. The forgetful functor is very simple: it just ignores all of the operations. The free functor ''F'', when it exists, is the left adjoint to ''U''. That is, $F:\mathbf\to\mathbf$ takes sets ''X'' in Set to their corresponding free objects ''F''(''X'') in the category C. The set ''X'' can be thought of as the set of "generators" of the free object ''F''(''X''). For the free functor to be a left adjoint, one must also have a Set-morphism $\eta:X\to U\left(F\left(X\right)\right)\,\!$. More explicitly, ''F'' is, up to isomorphisms in C, characterized by the following
universal property In category theory Category theory formalizes mathematical structure and its concepts in terms of a Graph labeling, labeled directed graph called a ''Category (mathematics), category'', whose nodes are called ''objects'', and whose labelled d ...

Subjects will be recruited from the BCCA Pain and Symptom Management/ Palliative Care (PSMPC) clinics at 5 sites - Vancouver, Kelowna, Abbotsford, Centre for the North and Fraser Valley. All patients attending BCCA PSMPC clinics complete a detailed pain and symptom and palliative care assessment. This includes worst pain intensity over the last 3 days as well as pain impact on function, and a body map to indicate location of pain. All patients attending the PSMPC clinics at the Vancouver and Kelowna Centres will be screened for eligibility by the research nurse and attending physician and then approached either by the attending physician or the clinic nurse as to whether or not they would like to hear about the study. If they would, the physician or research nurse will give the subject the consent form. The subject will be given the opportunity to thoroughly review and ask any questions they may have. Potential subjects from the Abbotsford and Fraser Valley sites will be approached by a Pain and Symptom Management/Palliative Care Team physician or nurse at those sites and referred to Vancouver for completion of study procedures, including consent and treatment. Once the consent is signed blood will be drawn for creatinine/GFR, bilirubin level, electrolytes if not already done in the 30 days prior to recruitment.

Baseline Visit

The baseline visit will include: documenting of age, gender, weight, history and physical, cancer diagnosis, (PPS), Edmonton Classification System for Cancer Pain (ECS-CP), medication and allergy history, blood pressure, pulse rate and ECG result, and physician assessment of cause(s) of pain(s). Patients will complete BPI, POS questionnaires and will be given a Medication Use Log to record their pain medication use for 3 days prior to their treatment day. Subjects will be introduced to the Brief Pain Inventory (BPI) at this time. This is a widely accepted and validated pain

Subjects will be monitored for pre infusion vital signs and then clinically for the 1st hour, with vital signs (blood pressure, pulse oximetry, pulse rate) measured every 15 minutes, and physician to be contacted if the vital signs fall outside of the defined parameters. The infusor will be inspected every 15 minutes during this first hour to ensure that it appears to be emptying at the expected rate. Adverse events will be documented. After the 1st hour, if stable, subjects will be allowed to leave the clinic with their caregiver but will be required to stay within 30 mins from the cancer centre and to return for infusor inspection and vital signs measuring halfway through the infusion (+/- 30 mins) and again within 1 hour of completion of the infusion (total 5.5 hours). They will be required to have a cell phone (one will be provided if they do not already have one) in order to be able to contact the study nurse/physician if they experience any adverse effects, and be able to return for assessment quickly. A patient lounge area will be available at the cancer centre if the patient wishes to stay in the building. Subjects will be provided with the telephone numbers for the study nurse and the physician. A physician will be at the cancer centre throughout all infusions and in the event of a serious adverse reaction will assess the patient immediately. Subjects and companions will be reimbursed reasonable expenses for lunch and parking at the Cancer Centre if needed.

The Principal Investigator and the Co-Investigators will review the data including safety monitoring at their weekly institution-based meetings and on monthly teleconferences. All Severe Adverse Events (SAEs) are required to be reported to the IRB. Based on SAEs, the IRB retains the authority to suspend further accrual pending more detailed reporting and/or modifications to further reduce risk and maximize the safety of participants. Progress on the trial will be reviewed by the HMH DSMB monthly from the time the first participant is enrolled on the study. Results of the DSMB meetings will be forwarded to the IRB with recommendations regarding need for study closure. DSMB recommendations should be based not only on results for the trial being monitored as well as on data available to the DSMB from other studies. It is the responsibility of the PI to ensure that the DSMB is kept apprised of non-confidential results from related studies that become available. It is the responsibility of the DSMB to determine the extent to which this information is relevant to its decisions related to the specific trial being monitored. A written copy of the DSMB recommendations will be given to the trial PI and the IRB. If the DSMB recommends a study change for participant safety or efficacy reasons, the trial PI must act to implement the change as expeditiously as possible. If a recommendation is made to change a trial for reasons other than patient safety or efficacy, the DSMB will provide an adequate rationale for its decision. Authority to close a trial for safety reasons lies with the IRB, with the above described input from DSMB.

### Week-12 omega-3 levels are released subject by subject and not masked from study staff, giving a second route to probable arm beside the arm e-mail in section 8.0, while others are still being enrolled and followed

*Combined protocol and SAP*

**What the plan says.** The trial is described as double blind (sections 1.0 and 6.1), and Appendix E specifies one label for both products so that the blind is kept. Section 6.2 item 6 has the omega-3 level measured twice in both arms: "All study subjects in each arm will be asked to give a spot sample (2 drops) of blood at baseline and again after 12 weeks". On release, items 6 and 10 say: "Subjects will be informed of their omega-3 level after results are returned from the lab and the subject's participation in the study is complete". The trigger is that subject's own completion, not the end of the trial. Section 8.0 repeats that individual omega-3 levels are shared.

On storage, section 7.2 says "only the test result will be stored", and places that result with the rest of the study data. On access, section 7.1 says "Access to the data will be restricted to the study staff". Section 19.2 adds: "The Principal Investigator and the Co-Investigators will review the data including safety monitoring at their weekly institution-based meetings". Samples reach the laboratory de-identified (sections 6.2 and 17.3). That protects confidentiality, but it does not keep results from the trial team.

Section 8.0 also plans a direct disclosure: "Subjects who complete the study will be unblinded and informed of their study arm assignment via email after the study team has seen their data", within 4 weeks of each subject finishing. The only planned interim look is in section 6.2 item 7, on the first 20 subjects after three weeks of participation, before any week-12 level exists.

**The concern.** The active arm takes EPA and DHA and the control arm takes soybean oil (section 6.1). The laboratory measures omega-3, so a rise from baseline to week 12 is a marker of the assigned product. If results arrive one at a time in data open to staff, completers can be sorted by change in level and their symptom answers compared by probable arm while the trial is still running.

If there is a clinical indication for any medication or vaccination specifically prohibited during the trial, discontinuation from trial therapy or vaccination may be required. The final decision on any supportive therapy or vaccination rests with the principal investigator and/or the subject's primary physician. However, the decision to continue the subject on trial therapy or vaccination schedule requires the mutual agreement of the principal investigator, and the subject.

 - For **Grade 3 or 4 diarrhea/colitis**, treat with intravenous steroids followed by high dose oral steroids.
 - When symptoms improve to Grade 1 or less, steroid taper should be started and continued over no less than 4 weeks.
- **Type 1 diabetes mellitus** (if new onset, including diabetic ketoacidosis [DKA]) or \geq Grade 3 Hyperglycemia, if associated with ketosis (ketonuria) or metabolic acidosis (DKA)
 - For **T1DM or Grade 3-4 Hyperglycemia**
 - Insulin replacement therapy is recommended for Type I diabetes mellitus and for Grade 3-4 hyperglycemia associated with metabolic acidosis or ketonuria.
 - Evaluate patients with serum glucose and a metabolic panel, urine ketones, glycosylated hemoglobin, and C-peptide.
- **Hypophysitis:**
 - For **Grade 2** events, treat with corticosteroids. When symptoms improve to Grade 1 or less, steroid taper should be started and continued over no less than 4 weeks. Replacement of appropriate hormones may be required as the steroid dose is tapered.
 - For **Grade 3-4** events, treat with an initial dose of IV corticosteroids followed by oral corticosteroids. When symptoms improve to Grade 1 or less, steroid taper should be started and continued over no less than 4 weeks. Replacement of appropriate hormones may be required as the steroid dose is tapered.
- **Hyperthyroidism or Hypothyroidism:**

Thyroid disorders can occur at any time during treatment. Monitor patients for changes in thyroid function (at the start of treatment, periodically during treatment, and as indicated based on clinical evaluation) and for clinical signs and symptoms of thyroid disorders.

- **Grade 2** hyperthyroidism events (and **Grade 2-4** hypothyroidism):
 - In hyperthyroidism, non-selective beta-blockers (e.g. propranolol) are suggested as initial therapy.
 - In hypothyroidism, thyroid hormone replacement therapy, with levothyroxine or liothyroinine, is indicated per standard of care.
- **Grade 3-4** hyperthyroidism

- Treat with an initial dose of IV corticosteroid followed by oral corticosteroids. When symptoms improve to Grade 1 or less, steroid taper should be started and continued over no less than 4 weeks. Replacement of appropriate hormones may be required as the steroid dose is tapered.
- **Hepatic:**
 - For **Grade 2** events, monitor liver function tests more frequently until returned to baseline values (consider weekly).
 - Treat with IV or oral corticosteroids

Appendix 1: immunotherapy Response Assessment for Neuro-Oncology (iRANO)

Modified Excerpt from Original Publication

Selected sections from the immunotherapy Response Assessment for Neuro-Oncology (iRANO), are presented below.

: :Whenever ''A'' is an algebra in C, and is a function (a morphism in the category of sets), then there is a unique C-morphism such that . Concretely, this sends a set into the free object on that set; it is the "inclusion of a basis". Abusing notation, $X \to F\left(X\right)$ (this abuses notation because ''X'' is a set, while ''F''(''X'') is an algebra; correctly, it is $X \to U\left(F\left(X\right)\right)$). The natural transformation $\eta:\operatorname_\mathbf\to UF$ is called the unit (category theory), unit; together with the counit $\varepsilon:FU\to \operatorname _\mathbf$, one may construct a T-algebra, and so a monad (category theory), monad. The cofree functor is the right adjoint to the forgetful functor.